Thomas Moore’s Irish Melodies are his best-known works. These 124 Irish tunes, arranged for voice and piano with newly-minted lyrics by Moore, were published in ten numbers between 1808 and 1834. The Gibson-Massie Moore collection evidences their popularity as domestic entertainment in the Romantic era with the multiple distinct imprints of each number (thirty for Number one alone) and in the multi-national circulation of Moore’s lyrics (a topic for a future blog post). The series gained a renewed popularity in the Victorian period through the 1846 edition illustrated by Irish artist Daniel Maclise.
Indeed, the most iconic of Moore’s Melodies have become thoroughly ingrained in our modern culture. Foremost amongst these is The Minstrel Boy from Number five. This is often associated specifically with the cause of Irish political freedom–for example as featured in ‘Reflecting the Rising’, the RTÉ centenary concert to mark the 1916 Easter Rising–but which in brass band arrangement has also become a regular feature during the annual Remembrance Sunday service held at The Cenotaph in Whitehall, London in November to honour all who have suffered or died in war. The Minstrel Boy, with its celebration of freedom and homage to brave personal sacrifice, has also been adopted by film-makers to mark or commemorate actions as diverse as those of the ‘1st United States Voluntary Calvary’ in the Spanish-American War of 1898 (Rough Riders, 1997), the American Invasion of Normandy in World War II (Saving Private Ryan, 1998), and a failed US Army mission in Somalia during the early 1990s (Black Hawk Down, 2001). It is Moore’s poignant lyrics that have given the tune, ‘The Moreen’, this particular resonance:
“The Minstrel-Boy to the war is gone,
In the ranks of death you’ll find him;
His father’s sword he had girded on,
And his wild harp slung behind him.
‘Land of song!’ said the warrior-bard,
‘Tho’ all the world betrays thee,
‘One sword, at least, thy rights shall guard,
‘One faithful harp shall praise thee!’
The Minstrel fell! – but the foeman’s chain
Could not bring his proud soul under;
The harp he lov’d ne’er spoke again,
For he tore its chords asunder;
And said, ‘No chains shall sully thee,
‘Thou soul of love and bravery!
‘Thy songs were made for the pure and free
‘They shall never sound in slavery.’”
Are you aware of any arrangements or recordings of Moore’s The Minstrel Boy? If so, we would be delighted to learn of these through the comments page of this blog.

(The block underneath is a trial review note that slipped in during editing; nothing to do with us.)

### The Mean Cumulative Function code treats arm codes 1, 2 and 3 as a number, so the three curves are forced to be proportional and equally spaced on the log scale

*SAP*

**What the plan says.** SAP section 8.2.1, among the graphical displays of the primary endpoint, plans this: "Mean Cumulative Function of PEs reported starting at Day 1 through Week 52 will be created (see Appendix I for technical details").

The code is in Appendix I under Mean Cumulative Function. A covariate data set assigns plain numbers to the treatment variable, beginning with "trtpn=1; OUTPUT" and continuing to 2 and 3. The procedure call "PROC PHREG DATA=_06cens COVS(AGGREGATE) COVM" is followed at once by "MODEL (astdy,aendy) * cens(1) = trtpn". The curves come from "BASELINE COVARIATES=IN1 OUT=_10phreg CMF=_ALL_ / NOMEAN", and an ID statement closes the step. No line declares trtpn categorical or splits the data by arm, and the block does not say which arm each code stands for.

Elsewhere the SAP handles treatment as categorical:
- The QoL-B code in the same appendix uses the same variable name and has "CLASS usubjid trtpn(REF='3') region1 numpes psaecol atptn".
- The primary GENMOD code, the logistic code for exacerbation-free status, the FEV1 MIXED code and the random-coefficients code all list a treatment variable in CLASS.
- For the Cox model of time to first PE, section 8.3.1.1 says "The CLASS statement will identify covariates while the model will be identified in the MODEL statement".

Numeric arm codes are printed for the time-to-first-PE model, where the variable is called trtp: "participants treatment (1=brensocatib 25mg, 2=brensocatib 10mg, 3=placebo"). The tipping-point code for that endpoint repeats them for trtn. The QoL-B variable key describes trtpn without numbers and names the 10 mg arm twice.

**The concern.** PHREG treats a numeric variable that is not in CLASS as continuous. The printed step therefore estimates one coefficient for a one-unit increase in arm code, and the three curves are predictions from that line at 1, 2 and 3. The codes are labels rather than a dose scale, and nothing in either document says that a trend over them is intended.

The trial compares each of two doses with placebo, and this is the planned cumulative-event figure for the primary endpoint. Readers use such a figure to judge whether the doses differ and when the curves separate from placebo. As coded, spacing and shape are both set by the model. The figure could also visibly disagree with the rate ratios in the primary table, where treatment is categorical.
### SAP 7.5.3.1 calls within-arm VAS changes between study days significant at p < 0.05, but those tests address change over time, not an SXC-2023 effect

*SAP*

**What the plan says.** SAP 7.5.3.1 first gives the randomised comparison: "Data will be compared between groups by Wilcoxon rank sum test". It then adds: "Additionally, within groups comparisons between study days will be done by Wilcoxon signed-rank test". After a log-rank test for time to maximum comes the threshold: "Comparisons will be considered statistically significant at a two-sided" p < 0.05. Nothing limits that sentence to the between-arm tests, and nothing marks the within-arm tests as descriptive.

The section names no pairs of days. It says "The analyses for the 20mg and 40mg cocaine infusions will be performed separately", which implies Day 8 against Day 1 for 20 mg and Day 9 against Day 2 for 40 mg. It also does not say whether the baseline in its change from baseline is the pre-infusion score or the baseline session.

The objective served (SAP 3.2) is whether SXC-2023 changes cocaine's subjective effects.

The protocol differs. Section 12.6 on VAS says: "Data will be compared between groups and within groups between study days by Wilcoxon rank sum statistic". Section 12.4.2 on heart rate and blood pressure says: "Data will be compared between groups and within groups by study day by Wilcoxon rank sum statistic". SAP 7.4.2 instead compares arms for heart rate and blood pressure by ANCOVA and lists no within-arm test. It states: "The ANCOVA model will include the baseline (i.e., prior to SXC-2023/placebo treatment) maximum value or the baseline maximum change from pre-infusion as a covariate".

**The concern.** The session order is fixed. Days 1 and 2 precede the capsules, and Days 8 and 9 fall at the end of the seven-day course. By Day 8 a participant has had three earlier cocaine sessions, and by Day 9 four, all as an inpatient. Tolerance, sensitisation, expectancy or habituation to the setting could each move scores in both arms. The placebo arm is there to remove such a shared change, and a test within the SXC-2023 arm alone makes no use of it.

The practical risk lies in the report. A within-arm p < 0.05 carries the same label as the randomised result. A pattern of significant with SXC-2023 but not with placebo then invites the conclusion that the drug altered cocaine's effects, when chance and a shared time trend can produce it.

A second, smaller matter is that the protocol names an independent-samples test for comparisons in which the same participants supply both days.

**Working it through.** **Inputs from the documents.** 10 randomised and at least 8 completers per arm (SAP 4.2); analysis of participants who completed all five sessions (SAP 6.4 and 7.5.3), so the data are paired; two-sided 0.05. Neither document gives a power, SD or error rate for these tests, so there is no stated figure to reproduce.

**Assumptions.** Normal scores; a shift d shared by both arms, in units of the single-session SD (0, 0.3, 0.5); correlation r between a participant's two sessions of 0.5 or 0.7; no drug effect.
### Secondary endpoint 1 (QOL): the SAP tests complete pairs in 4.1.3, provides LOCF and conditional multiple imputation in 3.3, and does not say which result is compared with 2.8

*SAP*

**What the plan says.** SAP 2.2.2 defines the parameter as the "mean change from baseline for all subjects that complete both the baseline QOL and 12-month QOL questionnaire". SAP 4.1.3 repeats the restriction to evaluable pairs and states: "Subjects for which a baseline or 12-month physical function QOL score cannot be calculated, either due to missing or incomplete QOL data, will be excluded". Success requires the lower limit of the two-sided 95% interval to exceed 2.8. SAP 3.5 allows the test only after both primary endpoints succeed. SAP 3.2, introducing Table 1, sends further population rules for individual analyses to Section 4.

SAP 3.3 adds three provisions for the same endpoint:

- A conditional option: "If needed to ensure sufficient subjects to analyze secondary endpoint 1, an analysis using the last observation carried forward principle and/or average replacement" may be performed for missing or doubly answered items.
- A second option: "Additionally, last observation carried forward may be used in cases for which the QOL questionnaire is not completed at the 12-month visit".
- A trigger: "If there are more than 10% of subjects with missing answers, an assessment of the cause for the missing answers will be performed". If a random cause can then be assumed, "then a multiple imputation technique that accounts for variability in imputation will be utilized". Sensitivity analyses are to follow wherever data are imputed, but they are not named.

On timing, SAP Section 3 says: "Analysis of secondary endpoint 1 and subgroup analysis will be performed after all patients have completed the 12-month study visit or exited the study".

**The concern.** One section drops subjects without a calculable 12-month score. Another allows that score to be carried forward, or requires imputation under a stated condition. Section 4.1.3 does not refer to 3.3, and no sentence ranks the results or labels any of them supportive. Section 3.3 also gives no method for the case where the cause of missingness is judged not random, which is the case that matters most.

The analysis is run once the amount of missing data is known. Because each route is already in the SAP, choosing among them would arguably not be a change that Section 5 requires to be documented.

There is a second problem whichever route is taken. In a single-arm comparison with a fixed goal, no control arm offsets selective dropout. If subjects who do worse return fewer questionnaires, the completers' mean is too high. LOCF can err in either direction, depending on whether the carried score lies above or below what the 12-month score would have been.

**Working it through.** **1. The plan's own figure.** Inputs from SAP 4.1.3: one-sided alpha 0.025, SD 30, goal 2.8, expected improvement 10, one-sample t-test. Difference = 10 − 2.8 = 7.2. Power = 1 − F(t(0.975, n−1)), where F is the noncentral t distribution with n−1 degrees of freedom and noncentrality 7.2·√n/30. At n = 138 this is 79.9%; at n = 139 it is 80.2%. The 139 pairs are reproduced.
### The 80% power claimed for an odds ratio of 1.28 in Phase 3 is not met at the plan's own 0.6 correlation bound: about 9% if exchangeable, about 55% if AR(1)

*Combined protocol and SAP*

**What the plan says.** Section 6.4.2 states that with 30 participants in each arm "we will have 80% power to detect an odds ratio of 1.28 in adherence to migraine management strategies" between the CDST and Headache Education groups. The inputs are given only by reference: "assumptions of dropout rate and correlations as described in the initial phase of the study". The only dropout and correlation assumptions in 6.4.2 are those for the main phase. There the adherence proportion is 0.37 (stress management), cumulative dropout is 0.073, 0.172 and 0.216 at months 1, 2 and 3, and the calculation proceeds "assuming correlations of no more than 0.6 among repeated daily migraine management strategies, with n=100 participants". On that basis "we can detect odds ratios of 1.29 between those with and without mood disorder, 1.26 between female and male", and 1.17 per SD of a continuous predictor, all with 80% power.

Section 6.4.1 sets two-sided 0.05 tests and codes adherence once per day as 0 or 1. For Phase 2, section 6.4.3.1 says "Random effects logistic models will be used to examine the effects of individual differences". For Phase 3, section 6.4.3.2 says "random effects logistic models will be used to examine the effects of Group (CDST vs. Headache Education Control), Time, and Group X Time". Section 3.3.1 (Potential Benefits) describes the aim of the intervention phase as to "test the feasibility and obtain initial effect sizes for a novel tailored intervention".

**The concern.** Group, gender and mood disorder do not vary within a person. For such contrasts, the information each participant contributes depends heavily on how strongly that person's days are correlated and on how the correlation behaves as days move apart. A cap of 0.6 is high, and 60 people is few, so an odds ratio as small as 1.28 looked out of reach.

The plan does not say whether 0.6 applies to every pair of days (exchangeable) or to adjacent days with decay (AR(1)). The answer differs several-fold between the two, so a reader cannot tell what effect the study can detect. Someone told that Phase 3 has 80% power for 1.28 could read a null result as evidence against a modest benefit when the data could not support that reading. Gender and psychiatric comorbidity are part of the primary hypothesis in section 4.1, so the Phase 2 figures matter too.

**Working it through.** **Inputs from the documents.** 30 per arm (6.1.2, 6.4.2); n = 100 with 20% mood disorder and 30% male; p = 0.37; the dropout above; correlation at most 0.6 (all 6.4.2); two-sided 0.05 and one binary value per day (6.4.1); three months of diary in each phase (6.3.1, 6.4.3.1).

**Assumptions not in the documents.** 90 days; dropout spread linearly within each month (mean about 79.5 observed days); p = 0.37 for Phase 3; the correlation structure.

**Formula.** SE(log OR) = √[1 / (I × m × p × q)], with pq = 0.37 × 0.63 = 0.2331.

Images Courtesy of Special Collections, The McClay Library, Queen’s University Belfast
We love your blog, it has nice articles, Many Thanks.
I have recently uncovered from my vast collection of just about everything an edition of Thomas Moore’s Irish melodies dated 1813 with the address of Mayfield house Ashbourne .
There is a written note on the first page saying that this book belonged to my farther Thomas Reid and now belongs to me Ann Elizabeth Reid march 1930
It seems to be three volumes bound into one book .
Beautifully printed in sepia each page has the clear indentation of the printers press.
Would you be able to help me with some information about this I am particularly keen to know it’s rarity
My family has a rich Irish Tasmanian history ( Knox-Barret & Morton ) Irish colonials and I am always wanting to add to my knowledge of their times I hope for a reply. Peter Morton
Reading the above, I was reminded of the song’s appearance in another film: ‘The Man who would be King’, featuring Sean Connery and Michael Caine and (I think) some occasional playing of part of the melody on a trumpet or cornet.
One of my favourite arrangements of this tune is by Gordon Langford for ‘British-style’ brass band (not the military/wind band version usually heard on Remembrance Sunday). It was recorded by the Black Dyke Mills band. See https://www.chandos.net/products/catalogue/CHAN%206515
Such beautiful cantabile cornet playing!
I think Moore was wracked with guilt after the deaths of his friends during the United Irishman’s Rebelion of 1798, among them Wolfe Tone. Although he championed Catholic emmancipation and the Independence Struggle he did so only in song.
It’s lovely though that his songs are sang by all soldiers no matter what they fight for.
Hi,did Thomas Moore write Love there dearest as a poem,or a song…I heard Brendan bower singing this song many years ago and it’s so beautiful. Did someone else put mucus to these words…
Thanks for your questions, Patrica Bracken. It’s likely that Moore wrote it as a lyric; he wrote many songs outside his three big series (Irish Melodies, National Airs, and Sacred Songs.